Wernher von Braun though all this was a dumb idea, then he saw a movie of the
launch of a one meter working model of Orion that shot 6 carefully timed
high explosives chemical bombs out the back of the model, it rose 300 feet
into the air in stable controlled flight. Wernher von Braun became a vocal
supporter of project Orion.

They planed to launch Orion from atop eight 250 towers in Jackass Flats
Nevada. The first bomb would be tiny, just .1 kiloton (100 tons of TNT)
exploded 100 feet below craft and 150 feet above the ground, then a new and
slightly larger bomb would be spit out the back every second for 50 seconds,
the last bomb would be the largest, 20 kilotons, and by then the craft would
be out of the atmosphere, the total yield of the 50 bombs would be 200
kilotons. The launch would have been a spectacular sight, it'd make the Space
Shuttle look like a bottle rocket.

Project Orion was lead by Ted Taylor, a mediocre physicist but a good
inventor. Taylor had one unique talent, he has been called by some the best
nuclear weapon engineer on planet Earth and the Leonardo da Vinci of nuclear
bomb design. Taylor is the man who figured out how a two foot long 200 pound
bomb could be made as powerful as the 12 foot long 10 ton World War 2
Nagasaki bomb. The reason the Orion spaceship was so much bigger and faster
than anything we have today is that pound for pound such bombs have about a
million times as much energy as any chemical rocket fuel.

Orion wasn't the only thing Taylor was interested in, he found a way to make
new type of nuclear bomb, one that would produce a highly directional blast.
He designed a little one kiloton bomb that could blast a 1000 foot tunnel
straight through solid rock, he wanted to build a cheap tunnel between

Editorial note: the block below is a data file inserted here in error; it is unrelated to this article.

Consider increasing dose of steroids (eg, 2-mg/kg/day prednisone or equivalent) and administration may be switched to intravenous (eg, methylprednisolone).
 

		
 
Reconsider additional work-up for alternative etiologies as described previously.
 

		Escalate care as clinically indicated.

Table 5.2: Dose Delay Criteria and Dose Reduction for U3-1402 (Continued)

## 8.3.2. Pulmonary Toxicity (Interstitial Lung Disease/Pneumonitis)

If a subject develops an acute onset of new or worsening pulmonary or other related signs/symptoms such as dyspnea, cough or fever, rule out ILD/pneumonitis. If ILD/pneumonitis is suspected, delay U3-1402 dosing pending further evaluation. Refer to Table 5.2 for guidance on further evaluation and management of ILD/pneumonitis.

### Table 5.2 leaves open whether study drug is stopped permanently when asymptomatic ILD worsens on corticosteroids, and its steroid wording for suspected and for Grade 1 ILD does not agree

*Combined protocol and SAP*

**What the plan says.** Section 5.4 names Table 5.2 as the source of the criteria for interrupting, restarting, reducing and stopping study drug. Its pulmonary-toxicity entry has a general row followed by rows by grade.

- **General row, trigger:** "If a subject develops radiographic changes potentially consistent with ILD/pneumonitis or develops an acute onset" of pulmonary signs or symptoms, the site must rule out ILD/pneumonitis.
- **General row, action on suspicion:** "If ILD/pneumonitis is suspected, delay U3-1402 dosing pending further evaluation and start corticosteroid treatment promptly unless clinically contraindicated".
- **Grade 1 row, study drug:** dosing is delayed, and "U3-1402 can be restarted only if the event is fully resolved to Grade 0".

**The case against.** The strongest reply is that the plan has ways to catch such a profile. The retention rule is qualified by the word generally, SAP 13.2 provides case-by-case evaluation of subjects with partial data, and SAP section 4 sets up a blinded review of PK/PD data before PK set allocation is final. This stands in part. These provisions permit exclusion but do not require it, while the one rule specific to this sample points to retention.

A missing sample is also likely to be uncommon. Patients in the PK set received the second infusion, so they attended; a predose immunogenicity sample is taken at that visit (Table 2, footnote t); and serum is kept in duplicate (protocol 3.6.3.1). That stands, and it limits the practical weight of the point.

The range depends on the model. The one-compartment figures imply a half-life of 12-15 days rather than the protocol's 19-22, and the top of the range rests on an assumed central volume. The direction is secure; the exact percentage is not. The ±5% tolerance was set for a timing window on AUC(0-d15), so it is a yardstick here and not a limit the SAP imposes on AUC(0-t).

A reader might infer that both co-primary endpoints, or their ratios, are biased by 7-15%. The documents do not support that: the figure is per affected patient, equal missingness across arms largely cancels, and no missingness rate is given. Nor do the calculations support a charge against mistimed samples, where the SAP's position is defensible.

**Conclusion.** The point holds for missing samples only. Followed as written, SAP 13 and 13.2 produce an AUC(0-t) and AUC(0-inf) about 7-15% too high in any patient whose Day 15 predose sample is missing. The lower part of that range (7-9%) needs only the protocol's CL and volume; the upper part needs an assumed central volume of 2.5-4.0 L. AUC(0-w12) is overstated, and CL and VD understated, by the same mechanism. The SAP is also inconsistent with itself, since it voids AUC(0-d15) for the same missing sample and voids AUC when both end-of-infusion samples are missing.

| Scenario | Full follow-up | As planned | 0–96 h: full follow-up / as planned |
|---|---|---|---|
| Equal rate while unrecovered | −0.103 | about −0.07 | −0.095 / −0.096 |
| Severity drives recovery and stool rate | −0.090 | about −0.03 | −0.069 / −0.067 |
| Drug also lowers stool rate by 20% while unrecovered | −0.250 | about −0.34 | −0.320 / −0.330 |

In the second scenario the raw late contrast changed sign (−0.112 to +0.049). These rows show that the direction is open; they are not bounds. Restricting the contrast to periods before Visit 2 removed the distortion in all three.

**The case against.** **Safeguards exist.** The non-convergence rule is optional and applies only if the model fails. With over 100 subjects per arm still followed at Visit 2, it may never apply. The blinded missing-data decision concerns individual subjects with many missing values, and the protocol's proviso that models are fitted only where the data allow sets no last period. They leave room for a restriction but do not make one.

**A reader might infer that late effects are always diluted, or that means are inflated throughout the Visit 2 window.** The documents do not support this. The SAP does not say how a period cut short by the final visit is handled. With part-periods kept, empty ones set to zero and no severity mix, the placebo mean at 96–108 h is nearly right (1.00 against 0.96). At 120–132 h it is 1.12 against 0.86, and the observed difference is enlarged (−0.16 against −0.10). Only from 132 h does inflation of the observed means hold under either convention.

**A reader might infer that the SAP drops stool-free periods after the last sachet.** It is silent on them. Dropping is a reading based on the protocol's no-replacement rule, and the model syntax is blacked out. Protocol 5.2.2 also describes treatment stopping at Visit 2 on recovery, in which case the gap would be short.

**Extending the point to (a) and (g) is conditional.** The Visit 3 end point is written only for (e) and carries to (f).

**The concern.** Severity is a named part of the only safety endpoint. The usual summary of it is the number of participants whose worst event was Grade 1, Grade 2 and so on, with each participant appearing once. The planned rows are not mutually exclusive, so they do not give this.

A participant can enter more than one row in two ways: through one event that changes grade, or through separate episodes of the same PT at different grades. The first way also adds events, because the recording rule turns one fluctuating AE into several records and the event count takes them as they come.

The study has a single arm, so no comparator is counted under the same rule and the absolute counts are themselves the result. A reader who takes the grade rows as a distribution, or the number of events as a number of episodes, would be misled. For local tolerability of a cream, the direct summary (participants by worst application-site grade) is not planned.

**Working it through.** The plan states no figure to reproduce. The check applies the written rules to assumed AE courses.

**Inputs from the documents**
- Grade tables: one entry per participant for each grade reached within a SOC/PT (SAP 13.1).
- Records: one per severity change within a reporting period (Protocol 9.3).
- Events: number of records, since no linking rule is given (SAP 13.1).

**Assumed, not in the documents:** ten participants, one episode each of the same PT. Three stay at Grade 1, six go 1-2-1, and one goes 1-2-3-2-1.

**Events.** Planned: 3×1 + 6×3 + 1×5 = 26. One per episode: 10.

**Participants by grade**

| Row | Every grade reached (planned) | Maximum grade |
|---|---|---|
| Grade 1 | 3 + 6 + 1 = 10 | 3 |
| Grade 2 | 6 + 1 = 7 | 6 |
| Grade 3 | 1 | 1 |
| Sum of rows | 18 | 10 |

New York and San Francisco and have a supersonic subway 3000 miles long.

Considering the big controversy we had last year when a deep space probe was
launched with just a few pounds of non weapon grade Plutonium on it to power
the electronics it may seem incredible and irresponsible that anyone would
even consider something as environmentally unfriendly as Orion, but we live
in a very different world. At the time Orion was under serious study the USA
was blowing up one megaton bombs deep under the sea and 300 miles in space
and the USSR was blowing up 57 megaton bombs in the atmosphere, Orion seemed
and indeed was pretty benign compared to that.

It all came to nothing of course, in 1963 the test ban treaty was signed
stopping all nuclear explosions in space or the atmosphere making Orion
illegal. The project died, but to this day most say it would have worked
technologically if not politically.

Idea for a science fiction novel: A huge nickel iron asteroid is heading for
Earth, it would take a 200,000 megaton bomb to divert it but no existing
rocket is nearly powerful enough to deliver such a huge payload to the
asteroid. The Earth seems doomed, then our hero remembers Project Orion.

                                             John K Clark